Log in

No account? Create an account
devil duck

Pop culture

With "The Hunger Games" coming out in theaters this weekend, shalmestere and I got a copy of the book and read it. It's a good read, with characters one cares about, and it looks as though it would lend itself reasonably well to movie treatment (handling the internal monologue with a combination of voice-over narration and flashbacks).


But I have to wonder: has author Suzanne Collins ever shot an arrow from a bow? Significant parts of the plot involve the protagonist's acquisition and use of a bow and arrows. I don't object to the shooting -- everything Katniss does in that realm could be done by a very good archer, which she is. There is no mention of ever stringing or un-stringing the bow, but that may not be a problem: I've never hunted with a bow, and I don't know how long it's practical to carry a strung bow before the constant tension starts damaging the bow. What bothered me was the references to putting down and picking up a "loaded bow". First, that's strange terminology... but more importantly, in my experience, if you put down a "loaded bow", the arrow falls off the string and it is no longer a "loaded bow". As shalmestere points out, those passages might make sense if it were a cross bow, but a crossbow would be more complicated to build in the wilds (as Katniss's father has evidently done a number of times, and as it is suggested early on that Katniss might need to do).

The wilderness-survival parts are no "My Side of the Mountain", but (as a not-particularly-experienced wilderness-survival type myself) I didn't see any howlers.

Anyway, I think it'll probably be a decent movie.

Then last night, wandering around the satellite-dish menu at random, we decided on a lark to watch "The Big Bang Theory", which several people we know have raved about. I don't know: maybe this was a particularly bad episode, but neither of us felt any need to ever see it again.


I *suppose* "loaded" could mean that the bow is under load, ie, strung already, but that is a rather odd construction, based on hanging around archers a few times a year. Maybe modern sport archers have different definitions than recreation archers, and she got the terminology from them?
I have watched "BBT" several times, and some of the geek-culture stirs up warm fuzzy memories. I get a kick out of the roommates' names. The episodes I've seen have occasionally made me laugh quite loudly.

Enough characters do enough flinch-worthy things often enough to keep me from really becoming a fan. I had the same problem warming up to "Frasier" (and "Cheers"), for similar reasons.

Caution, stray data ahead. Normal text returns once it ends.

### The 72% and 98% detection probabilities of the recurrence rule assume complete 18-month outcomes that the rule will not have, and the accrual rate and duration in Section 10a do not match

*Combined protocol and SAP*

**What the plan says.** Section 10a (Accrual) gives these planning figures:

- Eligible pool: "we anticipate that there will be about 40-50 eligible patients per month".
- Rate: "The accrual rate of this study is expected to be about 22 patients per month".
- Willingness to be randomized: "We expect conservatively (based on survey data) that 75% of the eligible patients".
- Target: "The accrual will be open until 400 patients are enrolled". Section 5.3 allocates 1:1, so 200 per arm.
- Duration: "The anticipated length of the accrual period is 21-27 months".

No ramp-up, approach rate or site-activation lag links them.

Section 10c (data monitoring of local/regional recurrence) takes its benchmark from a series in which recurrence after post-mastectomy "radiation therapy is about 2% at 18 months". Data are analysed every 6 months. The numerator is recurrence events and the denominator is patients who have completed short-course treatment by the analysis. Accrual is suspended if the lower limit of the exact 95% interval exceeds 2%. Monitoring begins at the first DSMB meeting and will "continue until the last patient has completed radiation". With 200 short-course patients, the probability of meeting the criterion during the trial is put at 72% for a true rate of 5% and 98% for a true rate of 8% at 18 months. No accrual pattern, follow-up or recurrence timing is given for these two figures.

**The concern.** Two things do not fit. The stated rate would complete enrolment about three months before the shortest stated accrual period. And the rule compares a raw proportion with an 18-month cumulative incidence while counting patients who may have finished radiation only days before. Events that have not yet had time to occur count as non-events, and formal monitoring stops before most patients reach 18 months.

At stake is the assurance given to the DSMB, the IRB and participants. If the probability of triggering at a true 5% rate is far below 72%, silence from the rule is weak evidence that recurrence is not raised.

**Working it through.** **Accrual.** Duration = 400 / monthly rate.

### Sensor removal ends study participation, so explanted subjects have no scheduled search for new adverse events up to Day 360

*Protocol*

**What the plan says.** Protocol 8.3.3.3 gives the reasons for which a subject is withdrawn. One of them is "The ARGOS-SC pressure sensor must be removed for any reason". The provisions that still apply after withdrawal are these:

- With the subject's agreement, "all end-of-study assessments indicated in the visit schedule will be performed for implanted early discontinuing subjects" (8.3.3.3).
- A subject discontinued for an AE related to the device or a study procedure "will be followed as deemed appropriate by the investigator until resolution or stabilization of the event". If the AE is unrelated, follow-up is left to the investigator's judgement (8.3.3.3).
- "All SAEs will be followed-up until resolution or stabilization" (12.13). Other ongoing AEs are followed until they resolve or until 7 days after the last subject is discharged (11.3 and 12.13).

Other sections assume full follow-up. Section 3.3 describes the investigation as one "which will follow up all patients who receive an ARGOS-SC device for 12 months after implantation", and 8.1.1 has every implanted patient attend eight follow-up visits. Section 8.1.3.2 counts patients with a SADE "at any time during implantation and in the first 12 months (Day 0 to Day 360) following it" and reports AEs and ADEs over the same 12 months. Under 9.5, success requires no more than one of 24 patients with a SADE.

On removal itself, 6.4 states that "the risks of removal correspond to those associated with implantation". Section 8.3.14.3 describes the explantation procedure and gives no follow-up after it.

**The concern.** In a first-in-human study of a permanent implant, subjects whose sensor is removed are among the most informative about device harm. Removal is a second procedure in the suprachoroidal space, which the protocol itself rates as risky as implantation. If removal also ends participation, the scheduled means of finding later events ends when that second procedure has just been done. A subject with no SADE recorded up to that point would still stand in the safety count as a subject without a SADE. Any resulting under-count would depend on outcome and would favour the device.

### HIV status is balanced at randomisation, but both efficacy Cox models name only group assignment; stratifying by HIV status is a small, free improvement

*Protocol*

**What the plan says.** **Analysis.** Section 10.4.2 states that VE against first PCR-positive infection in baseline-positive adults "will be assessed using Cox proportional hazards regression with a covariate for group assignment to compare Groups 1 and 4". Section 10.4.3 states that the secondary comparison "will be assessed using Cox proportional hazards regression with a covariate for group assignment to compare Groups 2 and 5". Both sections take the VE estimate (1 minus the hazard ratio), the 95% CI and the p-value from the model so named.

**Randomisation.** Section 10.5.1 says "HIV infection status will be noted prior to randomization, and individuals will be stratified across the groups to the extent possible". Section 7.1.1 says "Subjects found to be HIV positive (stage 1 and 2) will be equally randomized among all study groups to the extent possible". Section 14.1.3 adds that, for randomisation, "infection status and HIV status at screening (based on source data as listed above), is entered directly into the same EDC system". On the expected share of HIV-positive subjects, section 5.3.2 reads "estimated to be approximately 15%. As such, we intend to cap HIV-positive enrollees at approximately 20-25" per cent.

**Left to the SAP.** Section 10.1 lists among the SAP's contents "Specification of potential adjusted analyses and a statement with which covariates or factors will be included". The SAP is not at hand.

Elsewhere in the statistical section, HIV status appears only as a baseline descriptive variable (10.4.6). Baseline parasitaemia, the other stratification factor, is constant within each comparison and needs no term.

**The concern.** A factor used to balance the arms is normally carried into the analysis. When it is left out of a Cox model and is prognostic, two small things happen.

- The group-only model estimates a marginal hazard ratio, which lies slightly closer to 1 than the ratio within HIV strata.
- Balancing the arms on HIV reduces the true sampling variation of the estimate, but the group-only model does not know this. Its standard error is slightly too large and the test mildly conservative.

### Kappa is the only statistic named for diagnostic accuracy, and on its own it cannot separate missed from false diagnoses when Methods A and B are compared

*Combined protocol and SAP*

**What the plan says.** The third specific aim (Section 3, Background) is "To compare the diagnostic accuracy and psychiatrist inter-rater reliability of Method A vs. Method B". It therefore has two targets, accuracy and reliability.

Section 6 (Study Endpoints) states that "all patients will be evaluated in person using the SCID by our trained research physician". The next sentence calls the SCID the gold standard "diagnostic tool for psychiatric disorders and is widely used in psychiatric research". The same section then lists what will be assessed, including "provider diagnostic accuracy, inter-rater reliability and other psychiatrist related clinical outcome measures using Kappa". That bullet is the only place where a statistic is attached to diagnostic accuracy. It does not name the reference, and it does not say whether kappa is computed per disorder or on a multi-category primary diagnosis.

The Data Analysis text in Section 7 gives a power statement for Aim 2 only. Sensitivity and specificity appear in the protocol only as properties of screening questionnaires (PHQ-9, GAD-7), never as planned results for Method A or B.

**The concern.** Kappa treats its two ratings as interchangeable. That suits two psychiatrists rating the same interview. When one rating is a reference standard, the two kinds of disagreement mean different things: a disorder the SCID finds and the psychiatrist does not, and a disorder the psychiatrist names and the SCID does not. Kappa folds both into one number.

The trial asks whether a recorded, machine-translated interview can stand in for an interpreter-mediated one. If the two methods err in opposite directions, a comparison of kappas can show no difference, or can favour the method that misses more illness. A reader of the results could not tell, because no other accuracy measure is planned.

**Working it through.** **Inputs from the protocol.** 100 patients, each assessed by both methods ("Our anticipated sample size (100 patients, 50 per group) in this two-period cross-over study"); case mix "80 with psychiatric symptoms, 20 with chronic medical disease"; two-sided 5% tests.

"Loaded bow"? ??????

As for The Big Bang Theory, I haven't seen many episodes but one had a villain who was eerily close to my former husband. That alone made it worth watching :)
I loved the first book. The quality of the writing goes south in the second and third books, but I still devoured them because I needed to know the final resolution.
I remember wondering, "How could a show about nerds/Trekkies/science geeks possibly gain an audience?" Now I know: the show isn't laughing with them, it's laughing at them.

It was painful to watch--once was enough for me....

Edited at 2012-03-25 03:40 pm (UTC)
Brian loved that show, particularly because whenever there were equations on a whiteboard somewhere, he would examine those and exclaim, "They got it right!"

I think that the show has an audience among those who laugh with as much as those who laugh at the characters. I can't get good enough reception for that show now, but I would want to see it again just so I can remember sitting next to someone.

I can't speak to the quality of the writing or the decline thereof, since I have not been able to follow it consistently since the summer of 2010.

Edited at 2012-03-26 02:05 am (UTC)
Well, I thought it was dreadful. (If this is what network TV has to offer, I'll stick with the Food Network :-P)
FWIW, several knowledgeable remarkers have remarked that Jennifer Lawrence is apparently a very skilled archer, or at least a very well-trained one.

We had exactly the same reaction to TBBT.
Thanks for the links!
I've come to the conclusion that BBT is one of those weird cultural shibboleth things. The "like" and "dislike" groups appear to be significantly polarized and yet have no other clearly identifiable group characteristics. Which is to say: lots of people with whom I otherwise share pop-culture tastes assure me I should love it. And yet, I hate it. (I have a fair amount of passive exposure to the show because my tv always boots up to that channel and the show is on at the time I normally turn it on.)
Loaded bow???

I suppose a modern bow (perhaps compound) plus clip-on nocks could do that, but that doesn't sound like something one would hand-make without benefit of a shop.

I enjoy BBT most of the time, but they've produced some terrible episodes and it seems to me that the quality has declined significantly this season. It's gotten more juvenile, which I find disappointing.
Yeah, I dunno WTF is up with a loaded bow. But it was the only thing in the books that made me go "what?" and I loved the books, so I had almost forgotten about it.

Movie is a good movie. Without having read the books, it would be a pretty superficial experience, I think, since so much had to be left out. But they do a good job of leaving people who read them space to fill in the stuff they left out.
I just saw the movie with my aunt this afternoon. I have not read the book, but have read a review that stated the book Katniss is far grittier than the movie Katniss, and that the movie character was more maternal/caring to make her more palatable to mass moviegoers. That said, now I want to read the books to see for myself.

The movie is fast-paced and brutal, but very well done.

Edited at 2012-03-26 03:49 am (UTC)